Five Benefits of Combining Your Super

If you have ever changed your job, your name or your address, there’s a good chance that you have more than one super account!

For people who have more than one super account, this could mean lost savings on account fees, unnecessary complexity in personal finances and a lack of clarity in what they actually have saved for retirement.

We’ve put together the following five key benefits of combining your super into one account.

 

 1. Save more money for your retirement

If you have multiple super accounts, you may be paying more in fees than you need to be.

Combining your super into one account could help you pay less fees, which means more money in your super account earning compound interest for your retirement. Watch this video from the Australian Taxation Office (ATO) to learn more.

 

2. Simplify your finances

Having just one super account means less paperwork and emails as you won’t be getting similar correspondence from multiple super funds.

Combining your super into one account could also lower the risk that any of your super gets lost in the future, as you will only have one account to manage and only one super fund to update if any of your contact details change.

 

3. Manage your investment strategy more effectively

As your seasons of life change, the investment strategy that is appropriate for your super may change over time too.

Typically, people may look to higher risk investment portfolios early in their career, before selecting a lower risk strategy as they mature and approach their retirement years. Having multiple accounts can make this process of managing your investment strategy unnecessarily complex.

Combining your super into one account means you are able to easily manage and optimise your investment strategy for your specific circumstances.

 

4. Keep track your super account balance and transactions more easily

It’s so much easier to track the growth of your super savings when all your employer and personal contributions go into one fund. Not only will this give you a clearer idea of what you actually have saved for your retirement, but it is motivating to recognise that you have more super saved than you may have thought.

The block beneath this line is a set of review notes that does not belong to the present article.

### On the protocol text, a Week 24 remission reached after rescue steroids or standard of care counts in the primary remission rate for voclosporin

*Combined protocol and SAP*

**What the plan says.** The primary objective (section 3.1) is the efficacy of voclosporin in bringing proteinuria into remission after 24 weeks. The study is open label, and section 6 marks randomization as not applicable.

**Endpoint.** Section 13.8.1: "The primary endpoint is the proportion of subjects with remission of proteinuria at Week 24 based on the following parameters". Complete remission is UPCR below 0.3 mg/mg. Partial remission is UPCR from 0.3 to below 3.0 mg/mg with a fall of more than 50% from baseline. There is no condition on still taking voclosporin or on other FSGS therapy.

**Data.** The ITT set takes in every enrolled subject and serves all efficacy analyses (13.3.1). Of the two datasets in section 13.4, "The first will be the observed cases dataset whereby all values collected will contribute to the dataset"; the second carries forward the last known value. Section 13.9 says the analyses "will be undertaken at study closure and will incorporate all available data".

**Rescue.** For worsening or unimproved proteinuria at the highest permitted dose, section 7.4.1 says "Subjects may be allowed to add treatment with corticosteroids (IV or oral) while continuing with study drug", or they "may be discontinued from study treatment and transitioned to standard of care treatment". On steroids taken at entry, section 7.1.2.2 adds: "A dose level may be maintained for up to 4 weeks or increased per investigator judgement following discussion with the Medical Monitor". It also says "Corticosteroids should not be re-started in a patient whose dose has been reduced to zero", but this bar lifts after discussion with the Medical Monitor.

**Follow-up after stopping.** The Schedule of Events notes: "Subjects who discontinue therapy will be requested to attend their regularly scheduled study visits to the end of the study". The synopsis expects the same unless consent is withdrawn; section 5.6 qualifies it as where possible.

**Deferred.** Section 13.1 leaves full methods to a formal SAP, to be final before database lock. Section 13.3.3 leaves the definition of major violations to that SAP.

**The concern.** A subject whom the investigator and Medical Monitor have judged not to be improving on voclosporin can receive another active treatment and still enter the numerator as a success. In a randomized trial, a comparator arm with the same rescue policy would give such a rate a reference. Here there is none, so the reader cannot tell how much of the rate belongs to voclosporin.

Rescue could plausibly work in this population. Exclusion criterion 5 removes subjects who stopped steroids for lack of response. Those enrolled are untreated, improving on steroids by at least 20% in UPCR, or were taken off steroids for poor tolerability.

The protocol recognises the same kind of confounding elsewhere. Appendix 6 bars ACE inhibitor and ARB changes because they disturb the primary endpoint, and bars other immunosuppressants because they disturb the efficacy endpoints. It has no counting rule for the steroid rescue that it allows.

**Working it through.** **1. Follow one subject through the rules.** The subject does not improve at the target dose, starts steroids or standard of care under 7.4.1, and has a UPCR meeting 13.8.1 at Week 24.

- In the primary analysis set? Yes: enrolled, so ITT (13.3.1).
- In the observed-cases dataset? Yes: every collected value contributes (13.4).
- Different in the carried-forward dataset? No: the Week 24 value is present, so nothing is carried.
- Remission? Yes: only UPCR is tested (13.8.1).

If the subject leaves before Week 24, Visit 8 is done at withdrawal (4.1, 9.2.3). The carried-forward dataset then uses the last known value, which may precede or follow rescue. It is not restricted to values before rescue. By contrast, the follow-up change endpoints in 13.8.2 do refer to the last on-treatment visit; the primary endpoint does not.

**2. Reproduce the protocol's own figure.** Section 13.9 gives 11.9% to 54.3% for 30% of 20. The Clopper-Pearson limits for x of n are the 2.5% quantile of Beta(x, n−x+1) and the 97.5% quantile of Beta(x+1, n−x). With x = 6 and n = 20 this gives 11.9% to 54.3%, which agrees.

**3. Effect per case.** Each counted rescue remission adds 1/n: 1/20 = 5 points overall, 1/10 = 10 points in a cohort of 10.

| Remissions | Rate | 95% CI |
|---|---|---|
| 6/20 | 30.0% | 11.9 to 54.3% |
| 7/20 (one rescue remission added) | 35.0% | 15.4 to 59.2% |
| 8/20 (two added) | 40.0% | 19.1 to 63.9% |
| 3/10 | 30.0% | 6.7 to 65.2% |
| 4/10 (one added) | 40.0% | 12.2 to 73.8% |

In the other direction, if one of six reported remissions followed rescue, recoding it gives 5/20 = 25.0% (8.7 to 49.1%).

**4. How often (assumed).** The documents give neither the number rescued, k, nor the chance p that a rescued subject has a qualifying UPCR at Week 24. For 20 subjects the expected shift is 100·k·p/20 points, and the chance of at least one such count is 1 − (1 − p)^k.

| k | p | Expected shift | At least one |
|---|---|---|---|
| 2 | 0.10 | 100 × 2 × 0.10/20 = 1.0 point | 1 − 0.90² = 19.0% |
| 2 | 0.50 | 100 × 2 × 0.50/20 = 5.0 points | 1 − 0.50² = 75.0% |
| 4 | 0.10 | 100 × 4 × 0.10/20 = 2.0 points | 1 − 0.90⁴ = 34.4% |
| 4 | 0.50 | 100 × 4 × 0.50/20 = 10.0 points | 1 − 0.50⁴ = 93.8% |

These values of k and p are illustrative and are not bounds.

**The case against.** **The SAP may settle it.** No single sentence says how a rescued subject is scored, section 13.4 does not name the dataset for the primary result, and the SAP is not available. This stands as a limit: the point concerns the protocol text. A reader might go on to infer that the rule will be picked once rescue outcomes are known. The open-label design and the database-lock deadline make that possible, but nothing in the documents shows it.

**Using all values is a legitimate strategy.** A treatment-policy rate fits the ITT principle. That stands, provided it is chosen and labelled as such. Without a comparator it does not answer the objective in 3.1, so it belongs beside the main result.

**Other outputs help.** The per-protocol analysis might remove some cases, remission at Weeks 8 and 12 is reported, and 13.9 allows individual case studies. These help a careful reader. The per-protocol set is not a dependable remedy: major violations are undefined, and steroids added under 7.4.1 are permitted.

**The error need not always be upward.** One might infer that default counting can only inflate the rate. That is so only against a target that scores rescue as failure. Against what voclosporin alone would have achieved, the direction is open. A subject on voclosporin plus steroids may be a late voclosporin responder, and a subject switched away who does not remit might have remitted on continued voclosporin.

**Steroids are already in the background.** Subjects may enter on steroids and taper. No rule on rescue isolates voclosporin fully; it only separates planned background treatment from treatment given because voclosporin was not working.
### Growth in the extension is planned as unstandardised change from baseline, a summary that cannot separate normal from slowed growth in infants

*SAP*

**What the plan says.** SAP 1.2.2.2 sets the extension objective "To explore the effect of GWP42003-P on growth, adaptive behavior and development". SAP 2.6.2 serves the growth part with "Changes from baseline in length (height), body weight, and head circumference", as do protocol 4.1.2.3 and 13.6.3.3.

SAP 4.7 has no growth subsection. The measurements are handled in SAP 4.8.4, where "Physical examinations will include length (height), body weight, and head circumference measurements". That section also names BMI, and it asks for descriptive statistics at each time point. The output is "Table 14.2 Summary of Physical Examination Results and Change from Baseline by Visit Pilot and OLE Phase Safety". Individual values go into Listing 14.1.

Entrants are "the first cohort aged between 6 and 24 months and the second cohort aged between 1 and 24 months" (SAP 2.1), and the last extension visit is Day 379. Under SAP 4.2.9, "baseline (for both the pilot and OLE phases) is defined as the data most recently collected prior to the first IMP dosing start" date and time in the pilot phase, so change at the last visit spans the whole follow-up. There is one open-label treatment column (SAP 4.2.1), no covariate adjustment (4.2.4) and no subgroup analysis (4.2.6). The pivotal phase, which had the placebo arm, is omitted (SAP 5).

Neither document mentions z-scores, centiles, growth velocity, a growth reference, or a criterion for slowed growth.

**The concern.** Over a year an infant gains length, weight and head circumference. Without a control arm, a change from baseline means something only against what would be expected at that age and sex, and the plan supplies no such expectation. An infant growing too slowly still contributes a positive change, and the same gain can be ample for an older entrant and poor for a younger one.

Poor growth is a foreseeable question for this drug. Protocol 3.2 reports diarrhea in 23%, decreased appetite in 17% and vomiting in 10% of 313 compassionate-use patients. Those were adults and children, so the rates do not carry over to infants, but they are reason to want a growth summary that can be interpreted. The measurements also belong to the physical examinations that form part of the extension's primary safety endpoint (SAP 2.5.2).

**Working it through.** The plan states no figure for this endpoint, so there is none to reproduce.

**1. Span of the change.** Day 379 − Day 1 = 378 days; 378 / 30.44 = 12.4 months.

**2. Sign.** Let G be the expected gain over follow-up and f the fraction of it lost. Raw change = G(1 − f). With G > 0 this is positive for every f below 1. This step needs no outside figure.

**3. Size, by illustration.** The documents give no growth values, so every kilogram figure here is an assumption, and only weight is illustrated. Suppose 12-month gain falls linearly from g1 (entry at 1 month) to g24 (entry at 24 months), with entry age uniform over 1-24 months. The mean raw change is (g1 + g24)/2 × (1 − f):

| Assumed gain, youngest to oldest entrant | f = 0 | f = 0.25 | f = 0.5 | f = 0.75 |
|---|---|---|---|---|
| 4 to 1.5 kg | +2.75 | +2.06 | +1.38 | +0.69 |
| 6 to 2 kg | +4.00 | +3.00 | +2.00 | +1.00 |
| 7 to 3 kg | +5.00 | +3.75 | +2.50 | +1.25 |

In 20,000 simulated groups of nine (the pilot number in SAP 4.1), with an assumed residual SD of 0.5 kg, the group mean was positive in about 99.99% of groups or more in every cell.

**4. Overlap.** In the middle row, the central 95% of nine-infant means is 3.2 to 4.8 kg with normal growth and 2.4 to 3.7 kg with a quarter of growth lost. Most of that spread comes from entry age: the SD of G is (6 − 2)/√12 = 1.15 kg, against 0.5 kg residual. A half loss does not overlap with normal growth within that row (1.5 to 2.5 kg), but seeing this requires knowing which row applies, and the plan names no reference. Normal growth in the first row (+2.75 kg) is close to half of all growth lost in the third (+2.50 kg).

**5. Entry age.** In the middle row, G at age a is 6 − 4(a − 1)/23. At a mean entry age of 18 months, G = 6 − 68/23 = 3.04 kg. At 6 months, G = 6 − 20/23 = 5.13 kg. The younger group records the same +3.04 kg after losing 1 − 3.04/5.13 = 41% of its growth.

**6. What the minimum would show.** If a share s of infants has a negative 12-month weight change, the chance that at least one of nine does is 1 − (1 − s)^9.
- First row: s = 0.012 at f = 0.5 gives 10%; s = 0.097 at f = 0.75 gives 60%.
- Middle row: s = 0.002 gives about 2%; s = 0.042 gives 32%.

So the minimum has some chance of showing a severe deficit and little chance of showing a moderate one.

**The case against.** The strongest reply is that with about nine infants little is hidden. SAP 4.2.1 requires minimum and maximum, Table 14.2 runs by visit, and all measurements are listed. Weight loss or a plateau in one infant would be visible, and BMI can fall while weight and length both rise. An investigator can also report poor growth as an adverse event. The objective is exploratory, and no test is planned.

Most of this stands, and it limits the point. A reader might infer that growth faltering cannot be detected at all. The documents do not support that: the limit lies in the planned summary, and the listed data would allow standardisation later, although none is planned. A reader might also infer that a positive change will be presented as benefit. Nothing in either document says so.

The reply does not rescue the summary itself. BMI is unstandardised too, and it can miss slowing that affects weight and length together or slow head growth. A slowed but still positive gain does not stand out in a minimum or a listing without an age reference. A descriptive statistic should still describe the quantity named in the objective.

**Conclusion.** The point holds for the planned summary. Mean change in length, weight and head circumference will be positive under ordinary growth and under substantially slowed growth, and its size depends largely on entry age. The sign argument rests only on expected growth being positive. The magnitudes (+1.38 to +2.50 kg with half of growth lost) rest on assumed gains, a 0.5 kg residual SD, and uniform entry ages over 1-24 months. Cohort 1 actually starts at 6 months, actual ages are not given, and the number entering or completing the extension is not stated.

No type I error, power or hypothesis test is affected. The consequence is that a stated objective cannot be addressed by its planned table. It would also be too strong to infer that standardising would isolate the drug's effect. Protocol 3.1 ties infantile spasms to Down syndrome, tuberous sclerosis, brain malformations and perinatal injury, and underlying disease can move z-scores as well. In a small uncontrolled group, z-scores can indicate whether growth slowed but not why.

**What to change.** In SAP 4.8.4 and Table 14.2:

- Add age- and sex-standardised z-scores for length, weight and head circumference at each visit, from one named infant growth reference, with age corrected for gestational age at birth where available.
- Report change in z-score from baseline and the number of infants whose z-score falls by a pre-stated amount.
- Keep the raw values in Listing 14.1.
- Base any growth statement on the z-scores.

When you have numerous accounts and possible some with smaller balances, it can be harder to keep track of your savings.

 

5. Invest more into the things we believe in

There are many factors that you may consider in deciding which account to combine your super into.

One of the reasons you may wish to consider combining your super into Christian Super is the way that we invest.  Around 10% of the funds we manage are allocated to impact investments, which aim to generate a measurable, beneficial social or environmental impact alongside a financial return. You can read more about impact investing here.

 

Things to consider before you combine your super

Check your insurance cover

Before you choose to leave a super fund, you should check to see what insurances you have through that fund. This may include life, total and permanent disability (TPD), and/or income protection insurance.

If you wish to combine your other super into your Christian Super account, you can quickly and easily contact us to check if you have access to the same insurance cover before you close your other super accounts. If you’re not sure, get independent advice from a licensed financial adviser.

Check if you have Lost Super

If you think you might have lost super, visit this page on the ATO website to find out how to search for it.

 

How to combine your super

It’s easy to combine your super! Click here to find out how, including how to combine your super into your Christian Super account should you wish to do so.

If you have any questions or require assistance, please contact our Member Care Team.

 

Disclaimer: The content of this article includes advice that is general in nature and does not consider your personal situation. Christian Super encourages all people considering their options in retirement planning to seek out qualified professionals who can provide specific personal advice.

The information on this page was last updated on 23rd April 2021.